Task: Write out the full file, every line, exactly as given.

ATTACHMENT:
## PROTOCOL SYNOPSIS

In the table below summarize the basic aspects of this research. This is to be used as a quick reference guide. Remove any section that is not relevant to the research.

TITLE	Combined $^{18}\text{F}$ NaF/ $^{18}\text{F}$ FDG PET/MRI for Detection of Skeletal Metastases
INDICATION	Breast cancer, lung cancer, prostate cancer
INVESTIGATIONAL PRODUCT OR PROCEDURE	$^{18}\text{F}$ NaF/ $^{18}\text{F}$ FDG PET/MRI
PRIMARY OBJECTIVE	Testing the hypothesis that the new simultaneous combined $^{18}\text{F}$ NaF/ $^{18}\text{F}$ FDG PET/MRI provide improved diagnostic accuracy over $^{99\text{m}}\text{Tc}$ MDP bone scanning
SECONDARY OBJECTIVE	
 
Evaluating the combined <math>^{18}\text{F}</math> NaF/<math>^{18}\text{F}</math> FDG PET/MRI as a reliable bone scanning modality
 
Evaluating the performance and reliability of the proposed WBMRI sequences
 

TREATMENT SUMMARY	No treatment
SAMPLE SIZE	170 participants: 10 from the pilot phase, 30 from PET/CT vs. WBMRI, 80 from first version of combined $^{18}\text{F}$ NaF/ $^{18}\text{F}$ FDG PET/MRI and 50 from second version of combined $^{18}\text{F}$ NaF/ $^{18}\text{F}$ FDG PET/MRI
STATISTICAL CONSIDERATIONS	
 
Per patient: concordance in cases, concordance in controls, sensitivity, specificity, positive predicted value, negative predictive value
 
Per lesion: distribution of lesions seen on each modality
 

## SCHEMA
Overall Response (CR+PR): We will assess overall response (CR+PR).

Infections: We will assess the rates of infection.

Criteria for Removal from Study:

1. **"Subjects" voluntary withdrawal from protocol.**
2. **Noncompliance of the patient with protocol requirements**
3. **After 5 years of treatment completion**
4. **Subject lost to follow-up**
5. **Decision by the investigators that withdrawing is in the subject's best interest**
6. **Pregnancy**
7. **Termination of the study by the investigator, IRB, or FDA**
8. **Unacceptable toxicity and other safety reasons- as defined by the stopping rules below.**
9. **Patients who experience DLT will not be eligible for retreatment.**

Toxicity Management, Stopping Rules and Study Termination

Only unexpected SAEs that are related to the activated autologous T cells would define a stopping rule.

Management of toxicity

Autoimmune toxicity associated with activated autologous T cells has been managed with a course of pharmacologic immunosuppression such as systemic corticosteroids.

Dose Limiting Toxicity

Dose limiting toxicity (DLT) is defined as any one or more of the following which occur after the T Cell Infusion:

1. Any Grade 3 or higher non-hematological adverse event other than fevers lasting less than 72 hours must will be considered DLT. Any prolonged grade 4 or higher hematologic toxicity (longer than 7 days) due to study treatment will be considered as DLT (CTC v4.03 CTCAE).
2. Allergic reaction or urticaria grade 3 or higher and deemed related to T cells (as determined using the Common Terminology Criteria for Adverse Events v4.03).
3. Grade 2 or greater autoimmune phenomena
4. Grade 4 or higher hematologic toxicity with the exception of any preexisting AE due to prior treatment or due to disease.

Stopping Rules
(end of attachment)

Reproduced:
## PROTOCOL SYNOPSIS

In the table below summarize the basic aspects of this research. This is to be used as a quick reference guide. Remove any section that is not relevant to the research.

TITLE	Combined $^{18}\text{F}$ NaF/ $^{18}\text{F}$ FDG PET/MRI for Detection of Skeletal Metastases
INDICATION	Breast cancer, lung cancer, prostate cancer
INVESTIGATIONAL PRODUCT OR PROCEDURE	$^{18}\text{F}$ NaF/ $^{18}\text{F}$ FDG PET/MRI
PRIMARY OBJECTIVE	Testing the hypothesis that the new simultaneous combined $^{18}\text{F}$ NaF/ $^{18}\text{F}$ FDG PET/MRI provide improved diagnostic accuracy over $^{99\text{m}}\text{Tc}$ MDP bone scanning
SECONDARY OBJECTIVE	
 
Evaluating the combined <math>^{18}\text{F}</math> NaF/<math>^{18}\text{F}</math> FDG PET/MRI as a reliable bone scanning modality
 
Evaluating the performance and reliability of the proposed WBMRI sequences
 

TREATMENT SUMMARY	No treatment
SAMPLE SIZE	170 participants: 10 from the pilot phase, 30 from PET/CT vs. WBMRI, 80 from first version of combined $^{18}\text{F}$ NaF/ $^{18}\text{F}$ FDG PET/MRI and 50 from second version of combined $^{18}\text{F}$ NaF/ $^{18}\text{F}$ FDG PET/MRI
STATISTICAL CONSIDERATIONS	
 
Per patient: concordance in cases, concordance in controls, sensitivity, specificity, positive predicted value, negative predictive value
 
Per lesion: distribution of lesions seen on each modality
 

## SCHEMA
Overall Response (CR+PR): We will assess overall response (CR+PR).

Infections: We will assess the rates of infection.

Criteria for Removal from Study:

1. **"Subjects" voluntary withdrawal from protocol.**
2. **Noncompliance of the patient with protocol requirements**
3. **After 5 years of treatment completion**
4. **Subject lost to follow-up**
5. **Decision by the investigators that withdrawing is in the subject's best interest**
6. **Pregnancy**
7. **Termination of the study by the investigator, IRB, or FDA**
8. **Unacceptable toxicity and other safety reasons- as defined by the stopping rules below.**
9. **Patients who experience DLT will not be eligible for retreatment.**

Toxicity Management, Stopping Rules and Study Termination

Only unexpected SAEs that are related to the activated autologous T cells would define a stopping rule.

Management of toxicity

Autoimmune toxicity associated with activated autologous T cells has been managed with a course of pharmacologic immunosuppression such as systemic corticosteroids.

Dose Limiting Toxicity

Dose limiting toxicity (DLT) is defined as any one or more of the following which occur after the T Cell Infusion:

1. Any Grade 3 or higher non-hematological adverse event other than fevers lasting less than 72 hours must will be considered DLT. Any prolonged grade 4 or higher hematologic toxicity (longer than 7 days) due to study treatment will be considered as DLT (CTC v4.03 CTCAE).
2. Allergic reaction or urticaria grade 3 or higher and deemed related to T cells (as determined using the Common Terminology Criteria for Adverse Events v4.03).
3. Grade 2 or greater autoimmune phenomena
4. Grade 4 or higher hematologic toxicity with the exception of any preexisting AE due to prior treatment or due to disease.

Stopping Rules